Most importantly, the ball needs to move and find the open man, while involving all five players on the offensive end of the floor; having whoever brings the ball up or whoever receives the first pass continually force up a shot is not the way you beat teams that actually understand how to apply defensive concepts.

All of that is easier said than done, of course, but that’s why D’Antoni is here. After going 1-2 in his first three games on the bench, there’s no question he has his work cut out for him.

Report: With new building set to open, Sacramento pushes to host 2020 All-Star Game

The Sacramento Kings released the NBA basketball team's new logo, Tuesday, April 26, 2016, in Sacramento, Calif. The new logo has a reshaped crown and new typeface meant to convey a modern look. (AP Photo/Rich Pedroncelli)
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In just a few weeks, the new arena that kept the Kings in Sacramento is set to open. It’s a well-designed basketball-first facility that both the fans and players should love.

Now the Kings want to show that building off to everybody and host a future All-Star Game, reports James Ham of CSNCalifornia.com.

It’s not uncommon for a team with a new building to get to host the All-Star Game. The 2017 game is in New Orleans, 2018 is in Los Angeles, 2019 will go to Charlotte if the “bathroom bill” is repealed (or strongly modified). That makes 2020 the next one up.

The Kings new building is in downtown Sacramento, in a growing area close to the California state capital. The only question is whether that area has enough hotel rooms and nearby convention space to handle the massive influx of people that come to an All-Star Game. The league office has this mapped out, it knows how many hotel rooms it needs in close proximity to the arena, for example. If Sacramento can meet all those qualifications, it could well land the February showdown.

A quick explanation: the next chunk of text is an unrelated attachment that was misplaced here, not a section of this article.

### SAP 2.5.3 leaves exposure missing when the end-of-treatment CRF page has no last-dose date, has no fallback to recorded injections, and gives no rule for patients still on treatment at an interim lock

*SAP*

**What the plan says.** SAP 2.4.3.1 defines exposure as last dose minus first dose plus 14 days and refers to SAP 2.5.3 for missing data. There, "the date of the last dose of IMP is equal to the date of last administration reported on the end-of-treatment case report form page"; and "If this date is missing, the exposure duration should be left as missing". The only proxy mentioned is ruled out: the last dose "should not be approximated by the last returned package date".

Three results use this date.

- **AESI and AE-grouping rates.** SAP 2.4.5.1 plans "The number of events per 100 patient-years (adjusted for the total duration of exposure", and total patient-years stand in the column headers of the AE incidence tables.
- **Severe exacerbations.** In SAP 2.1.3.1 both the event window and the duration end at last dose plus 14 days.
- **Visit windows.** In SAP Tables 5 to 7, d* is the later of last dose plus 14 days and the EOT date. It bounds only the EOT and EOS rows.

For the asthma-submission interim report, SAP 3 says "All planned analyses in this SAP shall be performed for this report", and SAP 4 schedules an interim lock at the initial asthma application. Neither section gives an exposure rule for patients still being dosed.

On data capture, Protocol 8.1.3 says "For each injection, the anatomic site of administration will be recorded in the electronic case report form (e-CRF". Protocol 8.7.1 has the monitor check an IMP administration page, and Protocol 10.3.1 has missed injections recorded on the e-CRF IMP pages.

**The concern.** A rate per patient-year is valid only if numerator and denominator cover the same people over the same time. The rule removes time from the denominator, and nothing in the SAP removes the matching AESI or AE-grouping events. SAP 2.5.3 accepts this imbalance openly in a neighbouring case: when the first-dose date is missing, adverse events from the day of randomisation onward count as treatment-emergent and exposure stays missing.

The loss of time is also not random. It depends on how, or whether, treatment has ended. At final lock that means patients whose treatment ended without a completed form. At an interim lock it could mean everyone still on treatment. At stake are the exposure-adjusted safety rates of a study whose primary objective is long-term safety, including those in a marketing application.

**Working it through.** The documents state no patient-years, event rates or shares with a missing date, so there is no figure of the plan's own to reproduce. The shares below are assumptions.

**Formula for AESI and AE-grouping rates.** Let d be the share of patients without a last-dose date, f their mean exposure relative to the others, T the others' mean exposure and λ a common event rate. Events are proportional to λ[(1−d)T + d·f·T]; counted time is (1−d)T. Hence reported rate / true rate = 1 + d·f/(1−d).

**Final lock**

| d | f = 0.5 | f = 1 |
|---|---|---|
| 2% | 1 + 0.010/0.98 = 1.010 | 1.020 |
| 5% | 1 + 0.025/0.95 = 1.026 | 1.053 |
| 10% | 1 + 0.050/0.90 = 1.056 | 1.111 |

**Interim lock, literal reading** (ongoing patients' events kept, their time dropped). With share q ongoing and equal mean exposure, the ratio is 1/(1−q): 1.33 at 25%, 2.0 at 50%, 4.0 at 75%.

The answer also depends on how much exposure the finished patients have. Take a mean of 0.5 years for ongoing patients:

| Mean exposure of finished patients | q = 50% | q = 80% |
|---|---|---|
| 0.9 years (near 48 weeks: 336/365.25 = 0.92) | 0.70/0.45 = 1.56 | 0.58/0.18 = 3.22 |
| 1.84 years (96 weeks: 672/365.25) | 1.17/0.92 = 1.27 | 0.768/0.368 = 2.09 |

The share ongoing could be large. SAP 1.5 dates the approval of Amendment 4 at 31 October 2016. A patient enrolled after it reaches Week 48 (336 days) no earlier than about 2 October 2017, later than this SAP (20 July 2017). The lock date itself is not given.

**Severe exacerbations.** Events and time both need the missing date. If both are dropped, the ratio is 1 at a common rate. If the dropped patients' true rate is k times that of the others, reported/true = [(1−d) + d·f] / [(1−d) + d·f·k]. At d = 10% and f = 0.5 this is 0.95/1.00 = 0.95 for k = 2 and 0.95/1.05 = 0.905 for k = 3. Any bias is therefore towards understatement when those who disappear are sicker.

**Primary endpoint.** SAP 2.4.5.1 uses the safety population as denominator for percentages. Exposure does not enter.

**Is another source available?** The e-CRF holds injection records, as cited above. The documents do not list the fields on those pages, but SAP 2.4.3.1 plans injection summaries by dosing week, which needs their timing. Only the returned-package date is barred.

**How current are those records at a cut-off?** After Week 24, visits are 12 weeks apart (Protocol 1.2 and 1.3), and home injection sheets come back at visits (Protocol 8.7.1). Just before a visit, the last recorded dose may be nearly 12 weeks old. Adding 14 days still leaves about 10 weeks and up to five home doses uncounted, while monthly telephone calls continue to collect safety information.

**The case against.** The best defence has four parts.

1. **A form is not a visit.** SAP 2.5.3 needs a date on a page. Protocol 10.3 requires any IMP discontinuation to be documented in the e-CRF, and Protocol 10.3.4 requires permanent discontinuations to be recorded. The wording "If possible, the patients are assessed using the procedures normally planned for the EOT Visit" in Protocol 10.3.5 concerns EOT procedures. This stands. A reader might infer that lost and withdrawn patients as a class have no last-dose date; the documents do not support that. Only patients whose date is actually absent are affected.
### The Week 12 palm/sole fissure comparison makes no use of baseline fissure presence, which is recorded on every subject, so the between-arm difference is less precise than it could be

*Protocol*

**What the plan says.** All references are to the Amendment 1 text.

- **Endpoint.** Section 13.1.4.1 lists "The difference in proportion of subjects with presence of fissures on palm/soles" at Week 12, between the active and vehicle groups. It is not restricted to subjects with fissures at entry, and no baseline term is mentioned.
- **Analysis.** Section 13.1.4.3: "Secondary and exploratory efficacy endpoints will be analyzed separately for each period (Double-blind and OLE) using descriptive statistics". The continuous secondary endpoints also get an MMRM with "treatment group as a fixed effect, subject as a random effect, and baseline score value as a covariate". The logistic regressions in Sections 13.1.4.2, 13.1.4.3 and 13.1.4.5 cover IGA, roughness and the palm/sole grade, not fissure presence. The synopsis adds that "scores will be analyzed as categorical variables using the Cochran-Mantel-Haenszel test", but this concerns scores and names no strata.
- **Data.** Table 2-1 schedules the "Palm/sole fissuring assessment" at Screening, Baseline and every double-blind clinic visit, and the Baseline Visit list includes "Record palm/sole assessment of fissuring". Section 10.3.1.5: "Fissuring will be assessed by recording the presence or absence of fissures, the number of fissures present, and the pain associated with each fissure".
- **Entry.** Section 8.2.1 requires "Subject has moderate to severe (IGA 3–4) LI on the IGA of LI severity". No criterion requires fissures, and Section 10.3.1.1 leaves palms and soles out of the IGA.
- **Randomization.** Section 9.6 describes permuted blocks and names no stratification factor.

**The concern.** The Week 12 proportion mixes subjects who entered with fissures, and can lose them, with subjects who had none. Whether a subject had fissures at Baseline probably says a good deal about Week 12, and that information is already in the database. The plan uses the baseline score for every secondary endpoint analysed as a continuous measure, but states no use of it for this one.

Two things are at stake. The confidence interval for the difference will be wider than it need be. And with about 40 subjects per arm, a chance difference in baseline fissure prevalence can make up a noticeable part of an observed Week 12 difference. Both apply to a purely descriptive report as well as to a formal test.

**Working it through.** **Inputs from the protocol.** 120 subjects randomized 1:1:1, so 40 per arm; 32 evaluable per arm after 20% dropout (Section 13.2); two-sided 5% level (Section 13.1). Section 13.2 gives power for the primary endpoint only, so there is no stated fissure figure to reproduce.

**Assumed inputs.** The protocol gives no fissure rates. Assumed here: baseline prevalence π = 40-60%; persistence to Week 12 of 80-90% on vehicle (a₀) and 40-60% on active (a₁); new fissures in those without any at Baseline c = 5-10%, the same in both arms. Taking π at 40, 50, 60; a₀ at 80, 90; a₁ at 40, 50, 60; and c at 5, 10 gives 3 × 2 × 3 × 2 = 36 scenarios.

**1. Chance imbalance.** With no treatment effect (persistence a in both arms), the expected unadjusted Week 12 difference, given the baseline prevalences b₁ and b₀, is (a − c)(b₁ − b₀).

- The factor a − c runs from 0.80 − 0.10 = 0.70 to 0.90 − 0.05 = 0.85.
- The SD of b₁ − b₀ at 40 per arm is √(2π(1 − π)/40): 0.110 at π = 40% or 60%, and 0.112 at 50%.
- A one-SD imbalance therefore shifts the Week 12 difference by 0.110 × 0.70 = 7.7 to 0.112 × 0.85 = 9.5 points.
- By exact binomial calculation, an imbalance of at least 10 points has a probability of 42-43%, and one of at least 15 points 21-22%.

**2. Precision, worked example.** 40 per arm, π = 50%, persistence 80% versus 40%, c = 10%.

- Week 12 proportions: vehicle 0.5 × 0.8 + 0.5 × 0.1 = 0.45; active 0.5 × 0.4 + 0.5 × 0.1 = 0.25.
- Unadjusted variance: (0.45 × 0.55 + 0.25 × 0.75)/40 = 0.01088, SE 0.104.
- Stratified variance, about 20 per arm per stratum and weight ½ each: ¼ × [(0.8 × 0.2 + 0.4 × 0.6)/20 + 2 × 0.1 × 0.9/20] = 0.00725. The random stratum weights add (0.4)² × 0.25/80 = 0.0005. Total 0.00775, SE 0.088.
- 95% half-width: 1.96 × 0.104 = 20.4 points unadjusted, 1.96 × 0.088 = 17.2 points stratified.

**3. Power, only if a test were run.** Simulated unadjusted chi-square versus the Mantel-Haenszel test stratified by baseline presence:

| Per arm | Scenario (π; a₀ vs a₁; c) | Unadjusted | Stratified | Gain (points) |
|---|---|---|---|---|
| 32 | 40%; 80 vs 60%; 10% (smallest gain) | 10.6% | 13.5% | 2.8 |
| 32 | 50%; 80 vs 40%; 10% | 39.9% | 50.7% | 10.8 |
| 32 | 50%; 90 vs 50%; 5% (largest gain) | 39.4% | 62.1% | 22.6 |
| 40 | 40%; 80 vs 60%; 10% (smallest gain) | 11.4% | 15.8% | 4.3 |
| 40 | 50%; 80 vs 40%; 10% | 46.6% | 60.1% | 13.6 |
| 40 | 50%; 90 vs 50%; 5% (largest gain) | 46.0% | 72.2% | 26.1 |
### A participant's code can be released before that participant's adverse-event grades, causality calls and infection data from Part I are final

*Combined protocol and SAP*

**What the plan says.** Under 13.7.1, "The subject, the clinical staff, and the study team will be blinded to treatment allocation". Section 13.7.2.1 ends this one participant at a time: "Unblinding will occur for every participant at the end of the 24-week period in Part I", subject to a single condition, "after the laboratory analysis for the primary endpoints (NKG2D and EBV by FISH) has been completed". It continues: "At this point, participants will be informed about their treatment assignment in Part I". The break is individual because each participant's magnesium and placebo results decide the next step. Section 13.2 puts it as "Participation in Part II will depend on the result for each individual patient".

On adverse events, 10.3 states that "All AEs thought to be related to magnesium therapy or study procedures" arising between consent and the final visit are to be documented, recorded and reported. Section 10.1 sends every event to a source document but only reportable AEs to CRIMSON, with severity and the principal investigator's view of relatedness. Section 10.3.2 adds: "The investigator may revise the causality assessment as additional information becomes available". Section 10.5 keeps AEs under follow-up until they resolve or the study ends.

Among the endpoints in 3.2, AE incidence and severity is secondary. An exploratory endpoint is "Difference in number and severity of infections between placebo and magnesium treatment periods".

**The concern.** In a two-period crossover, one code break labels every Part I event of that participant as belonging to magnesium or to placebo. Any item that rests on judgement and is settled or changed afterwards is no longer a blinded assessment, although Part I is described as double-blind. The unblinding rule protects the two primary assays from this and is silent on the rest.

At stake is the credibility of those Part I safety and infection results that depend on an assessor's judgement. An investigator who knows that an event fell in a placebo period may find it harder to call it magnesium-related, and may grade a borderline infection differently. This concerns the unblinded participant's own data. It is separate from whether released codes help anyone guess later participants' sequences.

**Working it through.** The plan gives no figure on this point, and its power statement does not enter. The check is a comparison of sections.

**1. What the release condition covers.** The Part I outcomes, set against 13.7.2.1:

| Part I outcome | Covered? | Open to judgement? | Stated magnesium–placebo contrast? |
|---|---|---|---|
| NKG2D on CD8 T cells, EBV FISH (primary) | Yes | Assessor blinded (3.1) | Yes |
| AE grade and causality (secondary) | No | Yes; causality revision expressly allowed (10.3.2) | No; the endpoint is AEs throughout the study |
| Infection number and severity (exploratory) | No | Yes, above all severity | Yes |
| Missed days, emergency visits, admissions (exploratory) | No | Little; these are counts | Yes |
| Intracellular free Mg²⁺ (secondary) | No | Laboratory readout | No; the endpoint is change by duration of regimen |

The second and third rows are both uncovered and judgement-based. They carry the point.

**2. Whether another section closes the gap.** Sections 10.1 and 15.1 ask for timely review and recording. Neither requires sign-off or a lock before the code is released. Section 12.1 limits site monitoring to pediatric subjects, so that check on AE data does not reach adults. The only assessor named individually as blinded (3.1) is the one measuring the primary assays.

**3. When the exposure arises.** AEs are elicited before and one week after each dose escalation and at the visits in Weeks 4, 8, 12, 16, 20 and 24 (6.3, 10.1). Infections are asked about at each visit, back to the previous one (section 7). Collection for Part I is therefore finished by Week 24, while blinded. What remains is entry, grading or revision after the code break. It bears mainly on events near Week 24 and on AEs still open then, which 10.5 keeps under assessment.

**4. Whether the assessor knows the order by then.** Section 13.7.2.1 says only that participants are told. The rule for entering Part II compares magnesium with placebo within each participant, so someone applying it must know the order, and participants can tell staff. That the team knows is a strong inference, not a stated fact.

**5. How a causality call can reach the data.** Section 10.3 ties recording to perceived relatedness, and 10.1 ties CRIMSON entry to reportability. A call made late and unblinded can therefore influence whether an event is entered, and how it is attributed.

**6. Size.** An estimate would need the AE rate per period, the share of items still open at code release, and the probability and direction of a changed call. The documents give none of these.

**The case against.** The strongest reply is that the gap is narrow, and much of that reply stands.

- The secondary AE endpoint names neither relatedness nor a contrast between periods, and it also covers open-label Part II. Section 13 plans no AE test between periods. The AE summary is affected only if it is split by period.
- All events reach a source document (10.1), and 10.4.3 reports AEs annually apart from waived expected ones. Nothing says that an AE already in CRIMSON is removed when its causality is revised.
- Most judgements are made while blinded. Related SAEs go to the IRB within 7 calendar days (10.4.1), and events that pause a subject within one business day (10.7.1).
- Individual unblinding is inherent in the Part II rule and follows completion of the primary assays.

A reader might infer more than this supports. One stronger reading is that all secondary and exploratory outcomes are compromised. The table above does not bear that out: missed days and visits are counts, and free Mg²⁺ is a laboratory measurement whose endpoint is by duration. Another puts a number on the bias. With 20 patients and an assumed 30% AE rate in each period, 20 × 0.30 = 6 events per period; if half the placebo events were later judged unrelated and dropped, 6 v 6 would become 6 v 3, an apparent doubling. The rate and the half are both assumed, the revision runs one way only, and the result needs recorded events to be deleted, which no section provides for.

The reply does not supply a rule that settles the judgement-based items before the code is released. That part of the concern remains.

Sixers players have dinner with Will Smith

HOLLYWOOD, CA - FEBRUARY 24:  Actor Will Smith attends the premiere of Warner Bros. Pictures' "Focus" at TCL Chinese Theatre on February 24, 2015 in Hollywood, California.  (Photo by Kevin Winter/Getty Images)
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Ali. Men in Black. I am Legend. Fresh Prince. Suicide Squad. Independence Day. Plus more than a few movies he’d like us to forget (hello Hancock).

Will Smith is all that — and part owner of the Philadephia 76ers.

As training camp opened, Smith took his team out to dinner, according to the Sixers official site.

Jahlil Okafor and his teammates weren’t told that the Oscar-nominated and Grammy-winning entertainer from West Philadelphia would be dining with them.

“It was great, it was a lot of fun,” said Okafor, who participated in Tuesday’s practice, despite sustaining a minor ankle sprain a few weeks ago. “Will Smith is my favorite celebrity, my favorite actor. It was great to hear him speak.”

Smith shared stories and passed along advice to a crowd consisting mostly of early to mid 20-year olds who grew up on his movies and albums.

“I think the main thing he said is the company you have around you,” Joel Embiid said. “He was trying to explain the people you have around you affect the type of person you are. He was just trying to tell us to have good people around. That’s the main thing I got from that.”

It’s a good lesson for the Sixers in what could be a season of lessons coming for the Philadephia. This team is going to be better than it was a year ago, but don’t confuse that with good. They may get there someday, but there are a lot of hard lessons to learn between now and then.

But it’s a lot more fun to get some of those lessons from Will Smith.